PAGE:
While the state did deposit $35 million in Fiscal Year 2012 and $18 million in Fiscal Year 2013, by refusing to deposit the appropriate amount the Fund was, yet again, undermined.
And then came this year…
Malloy went for broke and proposed simply making no payments what-so-ever into the fund.
This Governor, who ran on a platform of fiscal responsibility, proposing that the state simply forgo putting $70 million into the Retired Teachers Health Insurance Fund.
Here are the facts;
In 2012 the Teacher Retirement Board health plan was serving 18,804 retired teachers
In 2012, the Teacher Retirement Board was also paying the town subsidy on behalf of 16,725 retired teachers.
The average age of the retired teacher on the Teacher Retirement Board’s plan is 75 years old.
These teachers received a $0 cost of living adjustment in their pensions in 2010 and 2011.
The Governor’s plan is simply outrageous.
Oh, and by the way, the General Assembly’s Appropriations Committee is holding a public hearing today on Malloy’s Teachers Retirement Health Care proposal.
Appropriations Committee Public Hearing
Thursday, February 21
Elementary & Secondary Education (Room 2D)
2:00- 2:30 PM Teachers’ Retirement Board
2:30- 3:00 State Library
3:00- 4:30 Department of Education
Public Budget Hearings (Room 2C) 6:00 PM
Education Reform, Gubernatorial Election 2014, Malloy, Teachers, Unions, Windham Education Reform, Gubernatorial Election 2014, Malloy, Stefan Pryor, Teachers, Unions
Watching the Malloy administration at work, it almost seems that the Governor and his senior appointees are constantly working to alienate the base of the Democratic Party.
As a Democrat, it is not only disturbing to watch but their actions hurt the Democratic Party and further jeopardize the Governor’s re-election chances. An elected official has an obligation to represent everyone, but America’s democratic political system is built around a nominating and election process that requires a committed base of supporters who will work hard on behalf of their candidate.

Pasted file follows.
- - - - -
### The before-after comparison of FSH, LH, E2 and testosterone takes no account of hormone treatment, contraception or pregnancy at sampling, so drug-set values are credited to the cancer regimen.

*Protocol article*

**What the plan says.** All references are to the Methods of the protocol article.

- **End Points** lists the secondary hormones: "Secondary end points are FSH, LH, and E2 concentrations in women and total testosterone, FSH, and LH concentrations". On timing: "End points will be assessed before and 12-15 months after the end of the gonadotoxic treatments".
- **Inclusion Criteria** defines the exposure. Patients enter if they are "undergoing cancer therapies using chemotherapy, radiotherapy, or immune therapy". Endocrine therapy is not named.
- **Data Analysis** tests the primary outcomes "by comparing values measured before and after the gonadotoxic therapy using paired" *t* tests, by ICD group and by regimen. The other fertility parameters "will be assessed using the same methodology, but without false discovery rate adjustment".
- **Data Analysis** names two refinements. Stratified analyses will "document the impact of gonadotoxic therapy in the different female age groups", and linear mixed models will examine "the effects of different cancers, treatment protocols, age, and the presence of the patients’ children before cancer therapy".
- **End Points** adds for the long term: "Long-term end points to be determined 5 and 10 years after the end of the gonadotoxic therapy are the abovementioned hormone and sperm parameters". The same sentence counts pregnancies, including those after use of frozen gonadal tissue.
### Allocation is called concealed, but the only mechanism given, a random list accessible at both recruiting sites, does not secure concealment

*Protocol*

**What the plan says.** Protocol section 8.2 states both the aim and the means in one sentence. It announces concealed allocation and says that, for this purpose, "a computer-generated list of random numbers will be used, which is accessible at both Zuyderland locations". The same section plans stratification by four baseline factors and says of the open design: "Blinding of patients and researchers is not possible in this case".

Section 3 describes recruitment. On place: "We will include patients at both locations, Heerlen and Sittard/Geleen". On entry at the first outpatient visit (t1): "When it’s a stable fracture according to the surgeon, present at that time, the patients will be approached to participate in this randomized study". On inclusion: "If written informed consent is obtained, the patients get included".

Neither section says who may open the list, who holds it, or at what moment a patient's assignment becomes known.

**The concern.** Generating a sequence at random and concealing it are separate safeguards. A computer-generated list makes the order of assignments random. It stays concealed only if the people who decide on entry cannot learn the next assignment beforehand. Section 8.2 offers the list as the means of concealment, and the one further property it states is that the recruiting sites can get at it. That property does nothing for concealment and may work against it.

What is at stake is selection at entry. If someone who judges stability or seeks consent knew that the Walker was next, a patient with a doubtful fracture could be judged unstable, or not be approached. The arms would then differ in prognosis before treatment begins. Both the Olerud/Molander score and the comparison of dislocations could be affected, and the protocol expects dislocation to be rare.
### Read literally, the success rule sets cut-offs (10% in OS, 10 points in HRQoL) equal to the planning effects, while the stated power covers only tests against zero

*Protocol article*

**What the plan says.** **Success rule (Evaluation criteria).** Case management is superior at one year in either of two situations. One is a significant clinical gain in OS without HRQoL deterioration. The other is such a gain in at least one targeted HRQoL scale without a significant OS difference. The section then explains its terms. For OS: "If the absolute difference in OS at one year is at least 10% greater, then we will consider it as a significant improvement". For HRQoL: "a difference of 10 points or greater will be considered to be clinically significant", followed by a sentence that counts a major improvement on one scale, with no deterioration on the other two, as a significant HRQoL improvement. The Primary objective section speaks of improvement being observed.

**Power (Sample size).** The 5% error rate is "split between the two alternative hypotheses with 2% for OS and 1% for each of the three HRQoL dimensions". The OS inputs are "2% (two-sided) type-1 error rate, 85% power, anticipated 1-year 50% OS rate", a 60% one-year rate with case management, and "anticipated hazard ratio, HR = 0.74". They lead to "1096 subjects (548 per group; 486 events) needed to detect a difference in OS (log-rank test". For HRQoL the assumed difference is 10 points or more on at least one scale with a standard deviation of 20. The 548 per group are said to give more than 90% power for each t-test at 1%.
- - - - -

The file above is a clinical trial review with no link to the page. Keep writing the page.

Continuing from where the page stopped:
The transformation from Dan Malloy, the candidate, to Dannel Malloy the Governor is a case study in how to leave your base behind. In his first year the target was state employees. In his second year it was teachers. Both years, those who believe in the right to collectively bargain rightfully felt under assault.
The latest example arose last night in the Town of Windham, Connecticut, when Commissioner of Education Stefan Pryor’s new PowerPoint on his Commissioner’s Network was handed out.
The presentation includes a particularly insulting approach to the “Election-to-Work” process that is included in Governor Malloy’s education reform bill.
Election-to-Work and Right-to-Work are two very different concepts on the collective bargaining continuum.
Right-to-Work provisions prohibit, as a matter of law, collective bargaining agreements that require employees to join unions, pay union dues or fees or participate in union activities in any way. Right-to-Work laws exist in 24 states and are seen as one of the most serious attacks that anti-union forces are mustering in their anti-collective bargaining efforts.
Election-to-Work is a very different concept. Election-to-Work agreements provide a mechanism for a group of employees to work under a different or special set of rules from those provided for in the basic collective bargaining agreement.
Election-to-Work agreements have been used in a variety of school districts around the nation, including in New Haven, to promote pilot projects that lengthen the school day or year or outline duties and obligations that administrators and teachers have beyond those in the standard contract.
Election-to-Work agreements are a product of the school district and the teacher unions coming together to develop and agree upon the key elements that will be implemented in an effort to introduce new strategies and techniques in some schools and districts. It is the way to include, not exclude teachers and their unions from the process.
One of the things that made Governor Malloy’s education reform bill the most anti-teacher, anti-union initiatives of any Democratic governor in the nation was his proposal that collective bargaining be completely prohibited in schools that became part of the Commissioner’s Network (also called turnaround schools).
Instead of sticking with that concept, Democrats in the legislature removed the anti-collective bargaining language and replaced it with a system that allows schools and unions to develop Election-to-Work agreements.
By the end of the process, the actual new law read;
“Nothing in this section shall alter the collective bargaining agreements applicable to the administrators and teachers employed by the local or regional board of education, subject to the provisions of sections 10-153a to 10-153n, inclusive, of the general statutes, and such collective bargaining agreements shall be considered to be in operation at schools participating in the commissioner’s network of schools, except to the extent the provisions are modified by any memorandum of understanding between the local or regional board of education and the representatives of the exclusive bargaining units for certified employees, chosen pursuant to section 10-153b of the general statutes, or are modified by a turnaround plan, including, but not limited to, any election to work agreement pursuant to such turnaround plan for such schools and negotiated in accordance with the provisions of section 20 of this act.”
While the language is a little verbose, it is actually pretty simple.